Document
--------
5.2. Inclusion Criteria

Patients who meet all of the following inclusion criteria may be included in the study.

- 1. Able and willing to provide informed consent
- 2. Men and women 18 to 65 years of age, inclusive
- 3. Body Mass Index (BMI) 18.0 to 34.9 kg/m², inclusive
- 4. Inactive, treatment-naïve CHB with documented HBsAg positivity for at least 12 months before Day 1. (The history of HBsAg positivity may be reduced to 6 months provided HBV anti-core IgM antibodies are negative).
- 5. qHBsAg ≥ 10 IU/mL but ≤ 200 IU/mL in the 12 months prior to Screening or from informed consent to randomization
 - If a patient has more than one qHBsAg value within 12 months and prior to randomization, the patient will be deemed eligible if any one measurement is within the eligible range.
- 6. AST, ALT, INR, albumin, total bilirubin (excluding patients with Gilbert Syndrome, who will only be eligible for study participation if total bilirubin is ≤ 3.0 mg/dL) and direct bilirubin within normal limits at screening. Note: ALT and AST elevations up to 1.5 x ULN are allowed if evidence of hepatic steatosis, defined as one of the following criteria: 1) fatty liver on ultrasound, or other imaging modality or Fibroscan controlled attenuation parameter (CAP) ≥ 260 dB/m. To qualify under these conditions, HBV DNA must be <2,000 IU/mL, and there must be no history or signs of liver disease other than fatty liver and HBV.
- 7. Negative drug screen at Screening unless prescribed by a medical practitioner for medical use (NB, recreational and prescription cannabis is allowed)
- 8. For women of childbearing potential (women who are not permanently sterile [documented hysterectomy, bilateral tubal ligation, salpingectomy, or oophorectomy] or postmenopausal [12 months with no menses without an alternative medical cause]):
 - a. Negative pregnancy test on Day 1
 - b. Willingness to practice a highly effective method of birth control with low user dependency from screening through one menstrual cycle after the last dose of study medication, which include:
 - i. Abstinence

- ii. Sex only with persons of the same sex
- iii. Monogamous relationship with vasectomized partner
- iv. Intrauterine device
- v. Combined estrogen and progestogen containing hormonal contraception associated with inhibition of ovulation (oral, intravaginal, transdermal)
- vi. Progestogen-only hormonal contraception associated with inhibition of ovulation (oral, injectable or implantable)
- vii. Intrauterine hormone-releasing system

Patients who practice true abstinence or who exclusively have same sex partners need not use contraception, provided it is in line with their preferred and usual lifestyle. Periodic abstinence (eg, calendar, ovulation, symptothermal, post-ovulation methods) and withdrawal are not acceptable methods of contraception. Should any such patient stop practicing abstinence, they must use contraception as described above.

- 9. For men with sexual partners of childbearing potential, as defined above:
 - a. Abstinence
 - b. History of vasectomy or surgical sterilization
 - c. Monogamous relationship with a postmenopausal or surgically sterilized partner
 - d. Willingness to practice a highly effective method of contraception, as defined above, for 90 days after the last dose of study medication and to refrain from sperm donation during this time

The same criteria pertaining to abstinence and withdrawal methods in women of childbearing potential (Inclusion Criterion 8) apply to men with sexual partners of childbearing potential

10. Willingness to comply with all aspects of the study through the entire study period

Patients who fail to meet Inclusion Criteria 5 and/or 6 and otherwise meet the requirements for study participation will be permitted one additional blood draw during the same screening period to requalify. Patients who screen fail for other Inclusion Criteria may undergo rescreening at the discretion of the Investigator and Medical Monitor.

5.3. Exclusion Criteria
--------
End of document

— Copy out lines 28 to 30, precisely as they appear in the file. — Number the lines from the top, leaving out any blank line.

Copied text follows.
10. Willingness to comply with all aspects of the study through the entire study period

Patients who fail to meet Inclusion Criteria 5 and/or 6 and otherwise meet the requirements for study participation will be permitted one additional blood draw during the same screening period to requalify. Patients who screen fail for other Inclusion Criteria may undergo rescreening at the discretion of the Investigator and Medical Monitor.

5.3. Exclusion Criteria